According to the same study, a more insidious reality exists; 38% of the least wealthy participants in the survey viewed the lottery as being the most effective means of building wealth, despite the fact that money spent on the lottery is money lost. A likely explanation of this fact can be found in the factors which have been present in this very article: the airing of lottery draws on Wednesday and Saturday evenings, and the primary focus of the programming is the positive impact of winning the lottery, as opposed to the losses incurred by nearly every other player of the game.
When the Lotto is drawn halfway through the week, and then again at the end, a false hope is provided to individuals living within a society where wages have increased by a mere 1% each year, on average. Indeed, the drawing of the lottery on an early Wednesday evening, when people would be returning from work (tired and stressed while being halfway through the week), is likely to make people increasingly susceptible to the kinds of false financial hope that the game produces. This false hope further convinces New Zealanders to sink their wages in the abyss, rather than saving or investing that money for the future. A similar function is served by news organisations who continuously write articles about the winners of the lottery, with the statistical reality of the game being placed at the end of the articles, usually as a throwaway line.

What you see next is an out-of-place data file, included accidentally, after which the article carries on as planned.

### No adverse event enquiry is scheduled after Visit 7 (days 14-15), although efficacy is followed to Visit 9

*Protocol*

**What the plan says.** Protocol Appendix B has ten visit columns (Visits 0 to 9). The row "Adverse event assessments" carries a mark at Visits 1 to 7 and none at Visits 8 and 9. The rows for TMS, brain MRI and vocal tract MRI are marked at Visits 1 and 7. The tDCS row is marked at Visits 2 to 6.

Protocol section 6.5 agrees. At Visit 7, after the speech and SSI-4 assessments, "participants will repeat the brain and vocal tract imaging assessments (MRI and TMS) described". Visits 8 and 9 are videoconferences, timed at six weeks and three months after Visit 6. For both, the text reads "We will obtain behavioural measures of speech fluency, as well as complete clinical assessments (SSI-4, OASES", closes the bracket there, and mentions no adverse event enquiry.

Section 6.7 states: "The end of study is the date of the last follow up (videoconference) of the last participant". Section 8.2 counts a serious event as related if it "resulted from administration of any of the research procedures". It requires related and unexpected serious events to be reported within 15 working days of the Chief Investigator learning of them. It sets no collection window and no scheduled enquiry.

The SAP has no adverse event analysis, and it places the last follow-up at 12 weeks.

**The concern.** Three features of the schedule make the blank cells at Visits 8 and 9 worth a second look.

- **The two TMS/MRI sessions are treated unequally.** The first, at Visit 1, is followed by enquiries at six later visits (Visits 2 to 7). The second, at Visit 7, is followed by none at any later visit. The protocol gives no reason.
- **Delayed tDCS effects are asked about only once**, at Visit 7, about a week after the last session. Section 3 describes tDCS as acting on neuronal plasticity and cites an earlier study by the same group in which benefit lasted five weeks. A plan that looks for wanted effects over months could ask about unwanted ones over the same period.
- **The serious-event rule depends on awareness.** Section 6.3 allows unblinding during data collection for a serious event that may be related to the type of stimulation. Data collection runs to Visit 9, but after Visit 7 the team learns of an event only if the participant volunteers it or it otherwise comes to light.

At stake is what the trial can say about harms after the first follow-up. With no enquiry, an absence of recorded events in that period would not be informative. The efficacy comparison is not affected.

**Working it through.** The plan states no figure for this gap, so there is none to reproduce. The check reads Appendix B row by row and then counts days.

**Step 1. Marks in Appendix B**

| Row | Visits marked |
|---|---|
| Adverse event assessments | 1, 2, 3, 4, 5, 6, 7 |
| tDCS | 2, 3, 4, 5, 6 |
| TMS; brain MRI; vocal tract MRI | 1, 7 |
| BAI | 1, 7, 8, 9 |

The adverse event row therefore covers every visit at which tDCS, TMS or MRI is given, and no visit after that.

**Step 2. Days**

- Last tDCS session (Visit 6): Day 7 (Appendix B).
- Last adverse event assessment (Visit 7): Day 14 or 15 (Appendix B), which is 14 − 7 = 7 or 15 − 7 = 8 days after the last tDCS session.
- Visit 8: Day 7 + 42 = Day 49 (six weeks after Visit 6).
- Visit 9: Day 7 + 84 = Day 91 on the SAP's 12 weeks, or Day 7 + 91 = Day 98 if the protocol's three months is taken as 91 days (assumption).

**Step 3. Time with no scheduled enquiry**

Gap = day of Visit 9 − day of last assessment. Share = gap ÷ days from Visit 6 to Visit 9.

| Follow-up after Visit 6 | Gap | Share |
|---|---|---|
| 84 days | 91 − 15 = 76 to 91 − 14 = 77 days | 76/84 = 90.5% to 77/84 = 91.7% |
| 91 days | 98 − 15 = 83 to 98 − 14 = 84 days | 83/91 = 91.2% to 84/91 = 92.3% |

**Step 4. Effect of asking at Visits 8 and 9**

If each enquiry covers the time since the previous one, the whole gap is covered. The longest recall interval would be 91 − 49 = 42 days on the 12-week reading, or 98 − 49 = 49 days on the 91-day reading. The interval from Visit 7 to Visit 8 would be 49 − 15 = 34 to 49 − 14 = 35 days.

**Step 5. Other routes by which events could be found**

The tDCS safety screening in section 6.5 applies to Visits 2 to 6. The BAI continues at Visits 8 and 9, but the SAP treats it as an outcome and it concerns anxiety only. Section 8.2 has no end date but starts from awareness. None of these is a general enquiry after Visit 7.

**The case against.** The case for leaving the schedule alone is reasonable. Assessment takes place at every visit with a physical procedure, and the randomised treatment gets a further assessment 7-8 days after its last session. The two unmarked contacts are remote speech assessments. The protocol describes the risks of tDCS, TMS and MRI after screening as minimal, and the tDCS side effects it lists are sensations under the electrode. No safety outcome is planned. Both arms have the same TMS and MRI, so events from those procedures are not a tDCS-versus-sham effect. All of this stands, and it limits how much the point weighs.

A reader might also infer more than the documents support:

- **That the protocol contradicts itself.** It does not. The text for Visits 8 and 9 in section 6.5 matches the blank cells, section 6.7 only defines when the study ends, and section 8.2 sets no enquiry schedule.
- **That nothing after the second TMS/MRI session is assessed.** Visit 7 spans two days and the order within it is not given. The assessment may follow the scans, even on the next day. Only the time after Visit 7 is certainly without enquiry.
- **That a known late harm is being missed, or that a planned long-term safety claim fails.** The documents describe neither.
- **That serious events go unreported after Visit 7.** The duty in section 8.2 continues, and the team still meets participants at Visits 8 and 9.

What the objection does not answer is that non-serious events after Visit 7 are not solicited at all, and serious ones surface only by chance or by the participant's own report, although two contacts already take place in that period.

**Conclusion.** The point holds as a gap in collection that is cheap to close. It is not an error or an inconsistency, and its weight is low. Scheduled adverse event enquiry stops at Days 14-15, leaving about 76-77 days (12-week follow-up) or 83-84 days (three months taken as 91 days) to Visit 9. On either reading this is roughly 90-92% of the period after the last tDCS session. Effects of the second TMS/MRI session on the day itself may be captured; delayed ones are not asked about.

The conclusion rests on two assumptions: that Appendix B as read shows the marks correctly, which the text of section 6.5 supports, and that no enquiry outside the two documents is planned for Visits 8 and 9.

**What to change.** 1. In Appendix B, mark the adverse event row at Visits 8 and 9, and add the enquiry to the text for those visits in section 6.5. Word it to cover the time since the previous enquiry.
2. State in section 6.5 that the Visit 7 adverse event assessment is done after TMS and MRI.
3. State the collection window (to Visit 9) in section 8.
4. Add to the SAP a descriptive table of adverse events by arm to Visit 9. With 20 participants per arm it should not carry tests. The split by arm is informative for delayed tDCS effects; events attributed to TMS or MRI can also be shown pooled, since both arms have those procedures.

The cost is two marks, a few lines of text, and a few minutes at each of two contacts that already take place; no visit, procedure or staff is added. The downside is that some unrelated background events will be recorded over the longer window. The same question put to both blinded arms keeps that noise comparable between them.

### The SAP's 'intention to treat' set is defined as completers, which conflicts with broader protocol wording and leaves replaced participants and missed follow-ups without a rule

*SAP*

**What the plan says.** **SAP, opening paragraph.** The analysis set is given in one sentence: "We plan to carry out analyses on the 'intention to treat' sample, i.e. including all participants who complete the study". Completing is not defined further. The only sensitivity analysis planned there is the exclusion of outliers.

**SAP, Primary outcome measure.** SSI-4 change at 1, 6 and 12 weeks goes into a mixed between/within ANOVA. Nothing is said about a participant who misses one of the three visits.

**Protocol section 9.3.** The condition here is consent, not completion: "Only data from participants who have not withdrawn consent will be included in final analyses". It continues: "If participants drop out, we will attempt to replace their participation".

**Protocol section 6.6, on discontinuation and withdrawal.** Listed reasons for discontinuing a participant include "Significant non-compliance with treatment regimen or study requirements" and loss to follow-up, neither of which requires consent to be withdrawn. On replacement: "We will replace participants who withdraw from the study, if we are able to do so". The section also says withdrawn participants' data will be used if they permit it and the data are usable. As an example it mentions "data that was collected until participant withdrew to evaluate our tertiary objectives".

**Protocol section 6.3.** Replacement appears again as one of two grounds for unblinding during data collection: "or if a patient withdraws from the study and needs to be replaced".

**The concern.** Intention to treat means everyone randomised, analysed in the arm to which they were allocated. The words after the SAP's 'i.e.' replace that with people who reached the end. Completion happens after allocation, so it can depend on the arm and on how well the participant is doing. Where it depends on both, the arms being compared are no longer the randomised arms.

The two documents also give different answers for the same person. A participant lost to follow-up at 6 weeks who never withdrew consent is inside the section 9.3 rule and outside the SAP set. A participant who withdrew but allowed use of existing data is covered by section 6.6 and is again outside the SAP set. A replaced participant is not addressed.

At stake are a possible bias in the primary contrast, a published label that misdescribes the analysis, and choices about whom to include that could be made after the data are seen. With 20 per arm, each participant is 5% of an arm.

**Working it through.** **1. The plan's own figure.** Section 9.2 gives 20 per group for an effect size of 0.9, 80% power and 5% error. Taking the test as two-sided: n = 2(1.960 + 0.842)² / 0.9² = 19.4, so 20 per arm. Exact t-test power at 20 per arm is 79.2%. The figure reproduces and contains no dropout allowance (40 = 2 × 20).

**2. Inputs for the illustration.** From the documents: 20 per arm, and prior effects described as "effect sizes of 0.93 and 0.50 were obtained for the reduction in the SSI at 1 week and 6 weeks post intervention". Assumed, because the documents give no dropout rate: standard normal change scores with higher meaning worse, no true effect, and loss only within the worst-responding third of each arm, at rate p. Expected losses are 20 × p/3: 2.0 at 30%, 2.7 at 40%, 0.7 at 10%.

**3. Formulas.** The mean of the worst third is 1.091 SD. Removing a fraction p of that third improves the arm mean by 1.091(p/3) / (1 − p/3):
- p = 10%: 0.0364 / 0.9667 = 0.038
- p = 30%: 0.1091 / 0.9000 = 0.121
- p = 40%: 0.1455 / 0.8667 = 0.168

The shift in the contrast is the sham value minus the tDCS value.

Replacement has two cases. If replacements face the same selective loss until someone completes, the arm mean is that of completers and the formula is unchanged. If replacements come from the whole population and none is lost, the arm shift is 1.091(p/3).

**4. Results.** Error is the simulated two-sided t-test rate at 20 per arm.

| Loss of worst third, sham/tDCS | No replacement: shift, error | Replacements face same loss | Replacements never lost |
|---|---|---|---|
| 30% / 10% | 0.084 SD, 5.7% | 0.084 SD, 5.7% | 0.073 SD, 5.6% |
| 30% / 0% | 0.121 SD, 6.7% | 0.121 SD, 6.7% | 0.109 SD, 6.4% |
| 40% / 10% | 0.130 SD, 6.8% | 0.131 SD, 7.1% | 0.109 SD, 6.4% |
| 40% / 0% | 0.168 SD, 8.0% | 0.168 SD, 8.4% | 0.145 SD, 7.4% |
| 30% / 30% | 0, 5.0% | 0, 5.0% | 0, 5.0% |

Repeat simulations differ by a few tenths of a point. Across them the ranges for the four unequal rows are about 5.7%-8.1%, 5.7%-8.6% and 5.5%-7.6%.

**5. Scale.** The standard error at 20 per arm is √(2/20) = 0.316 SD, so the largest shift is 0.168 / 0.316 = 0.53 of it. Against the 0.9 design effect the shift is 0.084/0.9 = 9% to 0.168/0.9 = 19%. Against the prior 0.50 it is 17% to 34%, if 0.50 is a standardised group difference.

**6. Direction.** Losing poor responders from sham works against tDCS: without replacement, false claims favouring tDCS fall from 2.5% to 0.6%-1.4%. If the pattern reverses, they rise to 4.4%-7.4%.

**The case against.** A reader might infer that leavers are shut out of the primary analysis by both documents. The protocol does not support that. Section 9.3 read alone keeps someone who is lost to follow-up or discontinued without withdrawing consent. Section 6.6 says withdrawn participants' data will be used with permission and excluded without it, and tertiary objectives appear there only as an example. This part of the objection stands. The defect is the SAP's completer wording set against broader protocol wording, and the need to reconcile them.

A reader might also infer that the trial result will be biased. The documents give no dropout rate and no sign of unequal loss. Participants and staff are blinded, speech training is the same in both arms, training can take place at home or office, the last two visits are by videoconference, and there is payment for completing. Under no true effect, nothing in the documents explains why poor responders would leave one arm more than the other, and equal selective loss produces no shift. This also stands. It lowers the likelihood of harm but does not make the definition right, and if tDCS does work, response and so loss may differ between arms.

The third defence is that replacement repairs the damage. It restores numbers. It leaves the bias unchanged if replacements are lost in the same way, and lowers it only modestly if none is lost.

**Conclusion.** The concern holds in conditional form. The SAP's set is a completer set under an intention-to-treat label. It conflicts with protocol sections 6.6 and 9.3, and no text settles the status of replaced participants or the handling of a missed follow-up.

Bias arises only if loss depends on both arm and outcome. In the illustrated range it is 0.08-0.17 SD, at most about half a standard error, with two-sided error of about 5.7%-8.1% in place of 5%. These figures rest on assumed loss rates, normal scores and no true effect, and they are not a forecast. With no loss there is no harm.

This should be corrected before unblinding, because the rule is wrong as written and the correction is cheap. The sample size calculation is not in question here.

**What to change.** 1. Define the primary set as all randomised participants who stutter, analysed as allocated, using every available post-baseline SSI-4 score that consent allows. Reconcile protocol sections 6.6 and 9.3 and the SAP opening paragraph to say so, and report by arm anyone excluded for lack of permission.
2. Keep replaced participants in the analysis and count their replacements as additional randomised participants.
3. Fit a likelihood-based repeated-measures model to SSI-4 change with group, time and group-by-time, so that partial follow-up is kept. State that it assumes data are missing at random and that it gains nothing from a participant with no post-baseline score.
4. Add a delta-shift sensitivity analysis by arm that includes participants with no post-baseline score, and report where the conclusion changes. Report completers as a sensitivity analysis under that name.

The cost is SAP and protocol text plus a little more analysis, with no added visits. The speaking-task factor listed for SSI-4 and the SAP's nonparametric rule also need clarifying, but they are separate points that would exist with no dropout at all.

When attempting to find a way to summarise my thoughts about the lottery, I found myself returning to the subheading of an article published in the New Yorker last year: “Permitting pot is one thing; promoting its use is another.” While the premise of the line is hardly relevant to our discussion at hand, the point remains; publicly organising a lottery clearly provides some benefits, but the way in which the lottery is promoted does pose clear issues regarding the incitement of the public, and particularly working-class communities, to engage in financially destructive behaviours. Indeed, insofar as the lottery produces certain benefits to the public, it could certainly be argued that those benefits are undermined by the advertising of the lottery in a way that encourages poor decision making.
As mentioned earlier, Lotto NZ does provide some benefits and shutting it down entirely may not make very much sense. Besides this, within a free society, actively barring people from gambling isn’t acceptable. People fundamentally have agency and should be able to make decisions about their own lives. However, regulating the lottery in a way that minimises the damage caused to the general public is not only sensible but vital to maintaining a healthy society.